Weapon training used to be not so useful (unless you needed every last nickel and dime of bonus), but with the release of the Weapon Master's Handbook, it has become the Fighter's best class feature. Several of the Advanced Weapon Training options are awesome, hurt mainly by the fact that you aren't allowed to take them very often. Even with this limitation, depending upon how many weapon groups you want, you can replace all of the Weapon Training instances after the one gained at 5th level with Advanced Weapon Training, or you can let these build up in the old way and use the Advanced Weapon Training feat to get Advanced Weapon Training. With respect to how many weapon groups you might want, I could see a versatile Fighter needing a weapon group (for instance, Heavy Blades) for primary melee, another weapon group (usually Bows) for ranged combat, and yet another weapon group (probably Close) for situations like being Grappled. So that's at least 3 weapon groups.
I didn't know that. That is a good alternative. I thought they were feats, at first.
Good point. On the other hand, having followed part of an Ironfang Invasion PbP campaign having a Kineticist who accidentally one-shotted a Dragon that was at least Adult, I would argue that Kineticists are just overpowered.
If it was a composite blast that scored a critical, it's an happy accident :P
The Kineticist itself is fine to me. It's like the Warlock back in D&D 3.5, which had an at-will blast, with invocations to shape it.
As for making a Fighter BBEG, Cartmanbeck's Guide to the Iron Caster might show a way . . .
I feel like it's more about its purpose than its abilities. What can a Fighter do best? Using weapons... that's it... You can have a gladiator champion, but that's all I can think of.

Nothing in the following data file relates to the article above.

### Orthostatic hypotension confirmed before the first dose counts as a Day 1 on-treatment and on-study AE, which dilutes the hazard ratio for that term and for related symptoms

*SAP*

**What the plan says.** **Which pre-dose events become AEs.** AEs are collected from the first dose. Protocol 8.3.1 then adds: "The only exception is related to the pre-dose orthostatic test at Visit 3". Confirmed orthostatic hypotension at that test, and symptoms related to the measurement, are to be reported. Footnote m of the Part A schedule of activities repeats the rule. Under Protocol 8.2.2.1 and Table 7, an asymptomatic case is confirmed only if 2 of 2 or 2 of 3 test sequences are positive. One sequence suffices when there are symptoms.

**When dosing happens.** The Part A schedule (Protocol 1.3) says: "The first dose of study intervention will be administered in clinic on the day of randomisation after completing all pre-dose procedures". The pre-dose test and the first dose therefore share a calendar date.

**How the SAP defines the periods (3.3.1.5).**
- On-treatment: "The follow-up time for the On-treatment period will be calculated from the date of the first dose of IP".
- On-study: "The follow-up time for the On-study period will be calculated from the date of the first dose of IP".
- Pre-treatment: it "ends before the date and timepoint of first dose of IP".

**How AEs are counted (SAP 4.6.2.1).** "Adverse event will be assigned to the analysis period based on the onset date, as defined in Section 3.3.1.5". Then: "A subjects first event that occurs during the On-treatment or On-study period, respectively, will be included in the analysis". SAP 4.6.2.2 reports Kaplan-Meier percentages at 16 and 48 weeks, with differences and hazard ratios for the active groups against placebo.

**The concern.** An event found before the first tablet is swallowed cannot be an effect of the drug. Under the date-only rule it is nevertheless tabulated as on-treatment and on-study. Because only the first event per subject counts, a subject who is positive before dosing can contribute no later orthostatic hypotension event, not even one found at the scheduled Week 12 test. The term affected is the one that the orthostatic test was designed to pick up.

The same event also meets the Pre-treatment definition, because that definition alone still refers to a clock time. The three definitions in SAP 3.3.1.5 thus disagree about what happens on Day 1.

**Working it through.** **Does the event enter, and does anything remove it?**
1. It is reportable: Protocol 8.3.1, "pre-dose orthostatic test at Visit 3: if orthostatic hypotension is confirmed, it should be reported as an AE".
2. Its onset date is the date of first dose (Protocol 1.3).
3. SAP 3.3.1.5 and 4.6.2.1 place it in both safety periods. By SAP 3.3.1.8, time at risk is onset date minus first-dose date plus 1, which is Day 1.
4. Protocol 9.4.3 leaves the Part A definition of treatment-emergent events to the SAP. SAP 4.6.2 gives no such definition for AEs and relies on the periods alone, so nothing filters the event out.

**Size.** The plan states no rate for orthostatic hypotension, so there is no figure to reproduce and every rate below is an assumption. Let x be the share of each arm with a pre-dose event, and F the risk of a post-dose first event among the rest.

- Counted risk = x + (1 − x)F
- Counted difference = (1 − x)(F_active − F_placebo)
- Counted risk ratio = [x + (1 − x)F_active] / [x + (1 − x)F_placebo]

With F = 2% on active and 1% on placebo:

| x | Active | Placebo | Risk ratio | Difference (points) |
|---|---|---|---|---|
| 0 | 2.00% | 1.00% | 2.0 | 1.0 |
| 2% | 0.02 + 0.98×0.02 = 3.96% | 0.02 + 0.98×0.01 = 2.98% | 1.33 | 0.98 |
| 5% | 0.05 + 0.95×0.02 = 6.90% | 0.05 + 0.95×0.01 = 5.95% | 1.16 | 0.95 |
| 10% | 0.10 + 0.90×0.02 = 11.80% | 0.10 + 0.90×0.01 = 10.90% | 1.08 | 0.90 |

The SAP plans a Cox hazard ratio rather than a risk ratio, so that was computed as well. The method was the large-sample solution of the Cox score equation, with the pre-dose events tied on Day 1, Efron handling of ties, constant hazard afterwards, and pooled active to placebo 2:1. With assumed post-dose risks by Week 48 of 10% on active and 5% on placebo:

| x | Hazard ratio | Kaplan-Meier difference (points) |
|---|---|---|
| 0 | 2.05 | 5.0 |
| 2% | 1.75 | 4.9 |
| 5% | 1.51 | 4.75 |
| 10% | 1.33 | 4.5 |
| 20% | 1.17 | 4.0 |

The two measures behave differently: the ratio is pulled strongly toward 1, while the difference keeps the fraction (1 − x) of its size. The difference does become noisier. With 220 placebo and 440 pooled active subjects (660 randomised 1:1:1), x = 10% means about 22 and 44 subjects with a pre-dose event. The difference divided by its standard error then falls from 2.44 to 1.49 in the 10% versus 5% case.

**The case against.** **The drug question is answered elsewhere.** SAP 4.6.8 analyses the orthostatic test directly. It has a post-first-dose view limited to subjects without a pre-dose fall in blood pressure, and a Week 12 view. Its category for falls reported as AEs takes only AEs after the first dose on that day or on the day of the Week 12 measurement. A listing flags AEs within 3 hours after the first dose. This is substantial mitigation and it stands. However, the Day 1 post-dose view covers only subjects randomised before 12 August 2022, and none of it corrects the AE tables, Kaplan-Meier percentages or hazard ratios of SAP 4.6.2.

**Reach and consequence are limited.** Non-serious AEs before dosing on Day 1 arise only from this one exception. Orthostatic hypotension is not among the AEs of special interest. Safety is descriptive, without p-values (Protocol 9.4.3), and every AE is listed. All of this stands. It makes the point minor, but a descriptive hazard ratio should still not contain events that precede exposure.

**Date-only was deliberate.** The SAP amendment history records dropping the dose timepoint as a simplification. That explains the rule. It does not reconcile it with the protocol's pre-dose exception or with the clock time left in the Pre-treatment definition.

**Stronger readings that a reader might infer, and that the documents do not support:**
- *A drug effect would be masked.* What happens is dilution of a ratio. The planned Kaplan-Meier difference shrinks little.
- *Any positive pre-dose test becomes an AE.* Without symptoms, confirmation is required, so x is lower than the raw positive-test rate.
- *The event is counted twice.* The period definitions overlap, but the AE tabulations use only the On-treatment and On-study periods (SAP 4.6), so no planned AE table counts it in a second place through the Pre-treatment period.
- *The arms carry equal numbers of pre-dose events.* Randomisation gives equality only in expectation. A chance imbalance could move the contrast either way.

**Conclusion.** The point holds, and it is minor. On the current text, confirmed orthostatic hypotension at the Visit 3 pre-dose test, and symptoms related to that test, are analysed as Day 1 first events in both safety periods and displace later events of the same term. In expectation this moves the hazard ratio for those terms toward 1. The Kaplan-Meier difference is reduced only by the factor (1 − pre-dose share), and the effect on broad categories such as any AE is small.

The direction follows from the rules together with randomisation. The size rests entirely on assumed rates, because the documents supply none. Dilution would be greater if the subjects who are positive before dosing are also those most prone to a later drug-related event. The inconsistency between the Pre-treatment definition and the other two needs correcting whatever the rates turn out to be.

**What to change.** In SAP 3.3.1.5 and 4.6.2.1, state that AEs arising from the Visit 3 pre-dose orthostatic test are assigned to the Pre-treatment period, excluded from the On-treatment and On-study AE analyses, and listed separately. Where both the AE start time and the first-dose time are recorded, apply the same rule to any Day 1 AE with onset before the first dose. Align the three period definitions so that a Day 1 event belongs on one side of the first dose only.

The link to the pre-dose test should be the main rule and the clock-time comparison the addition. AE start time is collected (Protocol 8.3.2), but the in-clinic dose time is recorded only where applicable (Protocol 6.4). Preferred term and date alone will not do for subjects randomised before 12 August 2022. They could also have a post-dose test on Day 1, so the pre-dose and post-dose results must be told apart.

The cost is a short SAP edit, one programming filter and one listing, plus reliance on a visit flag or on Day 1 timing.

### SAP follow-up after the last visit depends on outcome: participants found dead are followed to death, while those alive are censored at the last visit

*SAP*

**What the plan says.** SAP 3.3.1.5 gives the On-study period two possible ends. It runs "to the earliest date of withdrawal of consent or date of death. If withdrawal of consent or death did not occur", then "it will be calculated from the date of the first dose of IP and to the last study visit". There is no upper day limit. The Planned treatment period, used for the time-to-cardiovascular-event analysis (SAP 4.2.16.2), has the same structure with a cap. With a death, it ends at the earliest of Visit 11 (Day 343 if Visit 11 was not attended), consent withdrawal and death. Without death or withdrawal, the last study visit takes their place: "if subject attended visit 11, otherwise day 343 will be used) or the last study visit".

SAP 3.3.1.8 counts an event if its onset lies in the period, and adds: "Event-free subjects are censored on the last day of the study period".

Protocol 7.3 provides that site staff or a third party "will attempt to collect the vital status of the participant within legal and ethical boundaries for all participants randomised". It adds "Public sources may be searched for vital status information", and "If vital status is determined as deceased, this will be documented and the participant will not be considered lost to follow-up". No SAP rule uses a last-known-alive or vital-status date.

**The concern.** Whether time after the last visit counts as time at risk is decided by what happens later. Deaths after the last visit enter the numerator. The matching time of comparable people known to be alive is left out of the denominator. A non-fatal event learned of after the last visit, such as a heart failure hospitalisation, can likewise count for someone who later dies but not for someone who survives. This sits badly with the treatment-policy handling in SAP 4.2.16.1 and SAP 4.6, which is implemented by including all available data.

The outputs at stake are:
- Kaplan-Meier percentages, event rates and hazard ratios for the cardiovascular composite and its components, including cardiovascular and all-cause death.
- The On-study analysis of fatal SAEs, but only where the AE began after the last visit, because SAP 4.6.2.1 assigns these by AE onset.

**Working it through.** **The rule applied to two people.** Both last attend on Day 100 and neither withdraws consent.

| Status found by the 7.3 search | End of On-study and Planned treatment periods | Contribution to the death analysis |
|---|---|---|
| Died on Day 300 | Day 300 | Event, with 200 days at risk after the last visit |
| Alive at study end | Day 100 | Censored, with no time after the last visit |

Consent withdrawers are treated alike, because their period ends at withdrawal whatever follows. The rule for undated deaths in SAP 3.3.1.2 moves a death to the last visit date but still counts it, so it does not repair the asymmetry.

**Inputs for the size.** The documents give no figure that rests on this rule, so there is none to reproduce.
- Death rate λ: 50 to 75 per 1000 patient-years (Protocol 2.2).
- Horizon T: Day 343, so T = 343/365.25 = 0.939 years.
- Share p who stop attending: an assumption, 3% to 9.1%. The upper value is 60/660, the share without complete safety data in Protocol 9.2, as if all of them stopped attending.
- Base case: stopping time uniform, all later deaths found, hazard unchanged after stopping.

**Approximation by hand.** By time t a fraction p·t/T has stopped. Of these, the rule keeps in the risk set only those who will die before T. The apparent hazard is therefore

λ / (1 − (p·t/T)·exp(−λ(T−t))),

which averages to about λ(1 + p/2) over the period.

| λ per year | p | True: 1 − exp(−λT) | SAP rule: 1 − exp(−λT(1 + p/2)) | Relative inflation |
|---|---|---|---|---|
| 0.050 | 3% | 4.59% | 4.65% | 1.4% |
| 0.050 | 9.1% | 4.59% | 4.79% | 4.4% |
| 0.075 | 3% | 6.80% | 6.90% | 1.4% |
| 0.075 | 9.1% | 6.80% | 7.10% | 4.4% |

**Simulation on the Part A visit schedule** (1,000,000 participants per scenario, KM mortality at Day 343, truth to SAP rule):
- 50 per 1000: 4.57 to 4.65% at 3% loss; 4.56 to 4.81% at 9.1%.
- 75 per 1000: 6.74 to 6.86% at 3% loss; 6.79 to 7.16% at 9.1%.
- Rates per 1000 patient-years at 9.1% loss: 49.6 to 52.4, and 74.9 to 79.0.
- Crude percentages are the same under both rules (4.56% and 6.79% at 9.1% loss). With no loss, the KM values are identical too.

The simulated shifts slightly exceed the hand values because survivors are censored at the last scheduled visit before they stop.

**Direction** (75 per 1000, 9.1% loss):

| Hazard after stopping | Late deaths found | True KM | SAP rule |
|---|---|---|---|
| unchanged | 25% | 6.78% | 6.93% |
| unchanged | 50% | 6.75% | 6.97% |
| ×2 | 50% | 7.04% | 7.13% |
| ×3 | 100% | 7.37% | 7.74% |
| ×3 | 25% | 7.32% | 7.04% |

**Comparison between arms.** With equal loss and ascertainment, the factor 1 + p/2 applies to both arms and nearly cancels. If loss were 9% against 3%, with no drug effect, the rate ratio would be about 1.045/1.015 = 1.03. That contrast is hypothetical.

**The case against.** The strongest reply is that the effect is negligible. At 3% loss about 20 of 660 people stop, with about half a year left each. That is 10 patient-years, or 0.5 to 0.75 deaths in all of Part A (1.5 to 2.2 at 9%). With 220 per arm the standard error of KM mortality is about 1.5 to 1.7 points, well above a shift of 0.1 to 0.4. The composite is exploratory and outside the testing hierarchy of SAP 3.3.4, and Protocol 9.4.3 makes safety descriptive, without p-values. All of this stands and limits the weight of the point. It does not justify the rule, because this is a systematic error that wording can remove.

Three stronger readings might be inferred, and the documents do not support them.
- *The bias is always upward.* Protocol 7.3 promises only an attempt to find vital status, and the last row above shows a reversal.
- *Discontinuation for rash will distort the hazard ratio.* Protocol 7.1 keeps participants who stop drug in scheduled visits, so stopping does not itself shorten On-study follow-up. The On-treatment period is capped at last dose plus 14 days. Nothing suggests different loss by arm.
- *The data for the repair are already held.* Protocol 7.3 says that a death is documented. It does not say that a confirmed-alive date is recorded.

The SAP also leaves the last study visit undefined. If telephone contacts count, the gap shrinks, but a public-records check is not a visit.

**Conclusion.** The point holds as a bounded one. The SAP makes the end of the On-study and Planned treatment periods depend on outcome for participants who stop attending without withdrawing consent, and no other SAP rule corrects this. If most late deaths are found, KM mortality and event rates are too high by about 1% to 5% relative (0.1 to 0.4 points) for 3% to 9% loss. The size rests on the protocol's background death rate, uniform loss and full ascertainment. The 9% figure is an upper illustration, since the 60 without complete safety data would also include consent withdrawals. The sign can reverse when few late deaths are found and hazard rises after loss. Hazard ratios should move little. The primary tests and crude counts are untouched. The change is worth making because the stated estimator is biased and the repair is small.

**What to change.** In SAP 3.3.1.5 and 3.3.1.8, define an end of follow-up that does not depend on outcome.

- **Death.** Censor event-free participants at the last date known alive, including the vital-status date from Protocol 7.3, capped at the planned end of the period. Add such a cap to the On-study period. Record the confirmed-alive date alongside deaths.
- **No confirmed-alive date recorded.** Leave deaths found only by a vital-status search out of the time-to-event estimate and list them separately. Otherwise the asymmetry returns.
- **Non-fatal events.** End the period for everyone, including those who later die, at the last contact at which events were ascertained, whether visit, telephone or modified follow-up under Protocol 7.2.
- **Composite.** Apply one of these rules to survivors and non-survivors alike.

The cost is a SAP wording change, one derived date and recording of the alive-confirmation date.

Butchering Axe. Just add "Orc" to the name to fix it the rest of the way.
Considering that the weapon's description explicitly says that it was forged by orcs, I question the design choice of not making it a racial weapon.
Same problem for Gnomes.
Actually, gnomes got a lot more racial weapons than halflings. It's not pretty surprising.
This is partly true, but also some archetypes and even whole classes should be turned into prestige classes. Prestige classes should be classes that have Prestige -- leave the generic multiclassing options, like Arcane Trickster and Arcane Archer, for archetypes or hybrid classes, and reserve prestige classes for concepts that involve having a special place in an organization, like Inquisitors and Paladinoids (I guess 2nd Edition calls them Champions now -- actually not a bad idea), using Hellknights (both types) as a guide.
I could live with that, but then again, just added an archetype that starts to give alternate abilities at 10th level if you join an organisation.
Kirthfinder actually has an idea like this -- although I need to study it more to be sure I know just how it works, the basic idea is that with a bit of investment, you can be a Fighter, dip Wizard, and use a feat or talent (I forgot which) to progress your spellcasting slowly with your Fighter levels.
As I stated many class features are dependant on class levels, not overall character levels. If your early class features would keep on getting better regardless of your path, that would make multiclassing less penalizing.
Those are some good ideas JiCi.
Thank you :)
However, regarding multiclassing, you are practically defining gestalt rules. And it would certainly be a power up for classes. Instead, how about multiclassing uses the XP cost for the new lv, not for the highest lv; and only 1 lv up per session? I know it's more complex, but it makes it so players can have multiclass at high lv without using all the XP for just a lv1 dip.
A 20th-level Magus is going to be better than a Fighter 10/Sorcerer 10, because none of its abilities stop scaling.
If you multiclass, you stop progressing. It's logical, yes, but it's not practical, as several, if not all class features are based on your class levels, not character levels. If a class would have received a feature upgrade at 11th level, but you pick a second class instead, you're not getting that upgrade. The abilities that you received stop getting stronger if you change classes, limiting your options.